The world is changing fast and to keep up you need local knowledge with global context.
Last week, Bloomberg reported that – according to Emile Stipp, the Chief Actuary at Discovery – as many as four out of five South Africans had already had Covid-19. This finding naturally led to many questions surrounding the implications of this estimated infection rate, particularly in respect of achieving herd immunity in South Africa. BizNews founder Alec Hogg spoke to Emile Stipp who unpacked his findings and the notion of herd immunity, which Stipp stated is ‘something that we must all forget now.’ Stipp further commented on the differences between the symptoms and infection susceptibility of those who have been vaccinated as opposed to those who have not. – Nadya Swart
Emile Stipp on the amount of South Africans that have had Covid-19:
So what I said is we estimate between 70% and 80%, so it’s in a range and 80% is the upper end of that range. Unfortunately, we can’t be exact about it because, you know, not everybody gets tested. So there’s always an element of uncertainty where we talk about infection levels, but we think that that’s pretty accurate – that range.
On herd immunity:
So herd immunity, actually, I think is something that we must all forget now. It’s not going to happen. And the reason for that is that covid is becoming endemic. So unless you have everybody vaccinated in a population and unless vaccination or previous infection gives you complete protection against reinfection or infection in the first place, you’re not going to get it to go away. So the way that one should think about this is that if you’ve had covid before your risk of getting it again is about 20% to 25% if you come into contact with the virus.
That’s what our data shows. Even if you are vaccinated, the data emerging across the world is that you have a risk, roughly about 20% of getting infected. But the key is that your risk of going to hospital and dying – it’s different worlds. It’s completely, completely different if you’re vaccinated versus if you’re not. And that’s really what we should look at. So what you’re seeing playing out in Europe and many other places in the world now is that when they get to a certain level of vaccination, the country starts opening up. It happened in Holland, it happened in the UK and [then] infections go up. But what we don’t see is the deaths go up.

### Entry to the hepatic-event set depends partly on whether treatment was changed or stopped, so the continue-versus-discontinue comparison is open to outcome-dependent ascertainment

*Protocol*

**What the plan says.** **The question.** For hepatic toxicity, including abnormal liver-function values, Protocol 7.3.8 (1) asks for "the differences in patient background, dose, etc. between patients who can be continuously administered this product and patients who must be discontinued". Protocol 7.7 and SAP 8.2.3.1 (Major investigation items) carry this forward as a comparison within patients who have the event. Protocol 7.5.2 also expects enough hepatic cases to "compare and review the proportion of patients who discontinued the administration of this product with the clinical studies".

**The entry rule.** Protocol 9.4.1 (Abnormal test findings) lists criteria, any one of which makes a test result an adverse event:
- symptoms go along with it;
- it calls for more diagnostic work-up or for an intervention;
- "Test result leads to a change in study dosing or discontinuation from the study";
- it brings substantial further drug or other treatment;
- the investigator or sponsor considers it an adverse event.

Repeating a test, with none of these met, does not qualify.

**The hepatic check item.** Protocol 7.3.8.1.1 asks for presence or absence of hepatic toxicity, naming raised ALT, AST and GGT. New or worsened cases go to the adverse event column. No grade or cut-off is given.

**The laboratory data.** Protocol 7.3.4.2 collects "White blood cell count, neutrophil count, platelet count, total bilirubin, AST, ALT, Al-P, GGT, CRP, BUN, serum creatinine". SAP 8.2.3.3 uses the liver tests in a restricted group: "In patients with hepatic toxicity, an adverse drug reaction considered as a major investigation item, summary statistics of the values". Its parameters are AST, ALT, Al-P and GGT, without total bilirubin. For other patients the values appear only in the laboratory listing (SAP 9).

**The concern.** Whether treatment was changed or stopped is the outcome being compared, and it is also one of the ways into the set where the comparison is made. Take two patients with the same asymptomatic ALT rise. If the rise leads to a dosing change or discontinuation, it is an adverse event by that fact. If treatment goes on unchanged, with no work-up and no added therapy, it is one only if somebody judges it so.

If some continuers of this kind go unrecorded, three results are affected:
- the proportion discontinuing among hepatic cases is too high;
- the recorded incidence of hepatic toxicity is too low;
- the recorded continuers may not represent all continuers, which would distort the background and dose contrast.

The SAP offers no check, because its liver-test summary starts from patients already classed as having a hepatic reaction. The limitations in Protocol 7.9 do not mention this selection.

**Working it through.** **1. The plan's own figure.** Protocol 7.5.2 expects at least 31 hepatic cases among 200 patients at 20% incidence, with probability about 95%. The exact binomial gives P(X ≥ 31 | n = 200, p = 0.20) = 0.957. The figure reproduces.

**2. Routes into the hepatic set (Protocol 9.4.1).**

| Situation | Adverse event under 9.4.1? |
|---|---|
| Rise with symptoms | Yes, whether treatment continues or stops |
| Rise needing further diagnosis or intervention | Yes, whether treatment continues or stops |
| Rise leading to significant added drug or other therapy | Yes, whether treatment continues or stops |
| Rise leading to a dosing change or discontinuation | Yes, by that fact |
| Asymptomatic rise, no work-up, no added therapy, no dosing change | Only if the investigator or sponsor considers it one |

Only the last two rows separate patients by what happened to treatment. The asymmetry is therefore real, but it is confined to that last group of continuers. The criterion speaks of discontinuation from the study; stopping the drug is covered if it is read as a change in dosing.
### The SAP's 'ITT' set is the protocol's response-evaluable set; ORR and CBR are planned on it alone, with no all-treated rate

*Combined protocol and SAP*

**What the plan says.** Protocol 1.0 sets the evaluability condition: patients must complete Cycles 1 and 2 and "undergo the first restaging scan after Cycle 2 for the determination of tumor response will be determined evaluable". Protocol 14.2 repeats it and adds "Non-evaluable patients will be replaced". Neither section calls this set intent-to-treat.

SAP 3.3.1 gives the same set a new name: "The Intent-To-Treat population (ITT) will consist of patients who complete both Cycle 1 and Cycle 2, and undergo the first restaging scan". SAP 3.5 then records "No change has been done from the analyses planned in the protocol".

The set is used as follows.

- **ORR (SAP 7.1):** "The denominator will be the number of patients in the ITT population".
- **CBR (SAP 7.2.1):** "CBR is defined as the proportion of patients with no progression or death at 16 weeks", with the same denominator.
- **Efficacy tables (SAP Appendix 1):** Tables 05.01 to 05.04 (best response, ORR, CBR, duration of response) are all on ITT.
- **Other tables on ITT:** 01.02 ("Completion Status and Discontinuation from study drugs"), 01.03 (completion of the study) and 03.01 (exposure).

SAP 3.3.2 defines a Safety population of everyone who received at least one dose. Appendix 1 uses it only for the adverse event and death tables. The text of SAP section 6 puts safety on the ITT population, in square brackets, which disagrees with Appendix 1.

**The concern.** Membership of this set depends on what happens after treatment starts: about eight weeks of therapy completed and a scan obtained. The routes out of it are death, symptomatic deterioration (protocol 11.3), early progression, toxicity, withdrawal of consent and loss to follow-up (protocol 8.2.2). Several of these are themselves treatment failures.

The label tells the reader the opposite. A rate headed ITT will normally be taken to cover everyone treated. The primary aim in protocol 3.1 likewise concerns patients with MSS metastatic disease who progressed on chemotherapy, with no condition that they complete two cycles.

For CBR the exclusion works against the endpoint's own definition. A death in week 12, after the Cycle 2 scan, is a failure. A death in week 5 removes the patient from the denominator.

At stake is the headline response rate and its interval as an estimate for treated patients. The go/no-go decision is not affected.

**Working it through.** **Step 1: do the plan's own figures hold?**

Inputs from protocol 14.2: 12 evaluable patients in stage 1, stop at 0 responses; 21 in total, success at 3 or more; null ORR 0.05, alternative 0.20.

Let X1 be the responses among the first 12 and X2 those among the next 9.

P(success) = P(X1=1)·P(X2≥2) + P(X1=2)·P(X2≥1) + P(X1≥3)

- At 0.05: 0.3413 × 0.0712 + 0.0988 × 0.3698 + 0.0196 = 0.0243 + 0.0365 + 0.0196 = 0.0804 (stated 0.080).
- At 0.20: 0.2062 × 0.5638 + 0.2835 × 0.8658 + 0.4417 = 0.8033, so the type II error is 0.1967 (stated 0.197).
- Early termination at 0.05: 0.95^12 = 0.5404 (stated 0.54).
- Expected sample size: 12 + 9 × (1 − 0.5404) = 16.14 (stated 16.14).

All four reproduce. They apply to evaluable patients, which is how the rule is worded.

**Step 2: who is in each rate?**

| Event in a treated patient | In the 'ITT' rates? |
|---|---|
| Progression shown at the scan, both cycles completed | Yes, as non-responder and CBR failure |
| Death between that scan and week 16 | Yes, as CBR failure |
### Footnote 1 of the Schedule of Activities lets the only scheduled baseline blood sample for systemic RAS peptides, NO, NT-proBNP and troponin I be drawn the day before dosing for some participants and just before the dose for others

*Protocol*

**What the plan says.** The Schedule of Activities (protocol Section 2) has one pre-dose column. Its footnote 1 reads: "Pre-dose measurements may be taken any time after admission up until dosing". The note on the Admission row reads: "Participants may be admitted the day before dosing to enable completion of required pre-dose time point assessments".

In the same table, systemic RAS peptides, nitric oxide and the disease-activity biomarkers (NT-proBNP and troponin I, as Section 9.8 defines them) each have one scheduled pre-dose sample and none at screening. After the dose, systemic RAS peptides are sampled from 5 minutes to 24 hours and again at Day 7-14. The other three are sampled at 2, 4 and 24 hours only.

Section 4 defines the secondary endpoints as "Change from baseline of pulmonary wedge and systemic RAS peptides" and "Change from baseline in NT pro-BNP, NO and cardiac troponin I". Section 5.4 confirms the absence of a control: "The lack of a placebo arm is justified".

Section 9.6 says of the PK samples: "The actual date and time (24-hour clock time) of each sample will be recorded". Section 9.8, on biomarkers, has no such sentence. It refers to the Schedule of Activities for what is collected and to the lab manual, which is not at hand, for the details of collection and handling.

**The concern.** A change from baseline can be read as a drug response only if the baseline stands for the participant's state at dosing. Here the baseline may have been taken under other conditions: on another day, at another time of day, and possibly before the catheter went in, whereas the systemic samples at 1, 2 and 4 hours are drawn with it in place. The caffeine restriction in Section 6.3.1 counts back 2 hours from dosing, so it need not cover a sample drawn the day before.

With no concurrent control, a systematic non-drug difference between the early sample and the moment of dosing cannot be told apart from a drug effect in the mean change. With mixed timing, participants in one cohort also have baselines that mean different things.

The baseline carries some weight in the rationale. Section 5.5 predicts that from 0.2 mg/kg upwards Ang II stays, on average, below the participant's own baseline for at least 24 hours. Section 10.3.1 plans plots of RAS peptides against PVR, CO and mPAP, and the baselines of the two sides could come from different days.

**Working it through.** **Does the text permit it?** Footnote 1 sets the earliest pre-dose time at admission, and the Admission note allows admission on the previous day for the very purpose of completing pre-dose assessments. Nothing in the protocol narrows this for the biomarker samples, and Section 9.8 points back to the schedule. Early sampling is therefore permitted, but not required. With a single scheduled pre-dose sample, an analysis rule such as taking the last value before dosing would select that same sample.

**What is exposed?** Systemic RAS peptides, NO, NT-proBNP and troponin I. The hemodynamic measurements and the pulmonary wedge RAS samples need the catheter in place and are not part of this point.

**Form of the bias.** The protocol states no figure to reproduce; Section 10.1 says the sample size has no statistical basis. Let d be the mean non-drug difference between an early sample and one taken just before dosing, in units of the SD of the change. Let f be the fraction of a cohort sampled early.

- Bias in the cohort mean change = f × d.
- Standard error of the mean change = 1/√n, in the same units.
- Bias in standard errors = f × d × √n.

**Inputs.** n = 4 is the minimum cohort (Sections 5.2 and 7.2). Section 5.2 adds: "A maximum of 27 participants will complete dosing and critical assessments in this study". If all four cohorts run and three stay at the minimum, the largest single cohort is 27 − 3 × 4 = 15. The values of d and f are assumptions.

So, you know, what that basically means is that covid with vaccination is less harmful than influenza. That seems to be the numbers [that are] emerging from the UK. Without vaccination, it’s much more harmful – it’s about eight to 10 times more harmful. And that’s really what we should expect going forward; is that covid will be around – it will probably not go away – but as long as you’re vaccinated, you’re basically safe from the bad consequences.
On the potential risk faced by those that have been vaccinated:
It’s not that you will get infected. So covid is highly contagious. You still have to come into contact with it. So remember, either prior infection or vaccination does reduce the risk of spreading covid and the risk of getting it. What that means is that when the infection levels in the populations is low – like it was between our two waves last year or between wave two and three – your risk of coming into contact with covid is actually pretty low as well. So it doesn’t mean that you will get infected.
But if you do, you know, then there is a chance that you get infected. And if you do get infected, then if you’re vaccinated – your risk of ending up in hospital and dying is much lower than what it would have been without vaccination. So what we see in the UK now is that the risk is roughly 2% to 3% of what it would be had you not been vaccinated. That’s a material difference. That means that effectively it removes the risk for all practical purposes.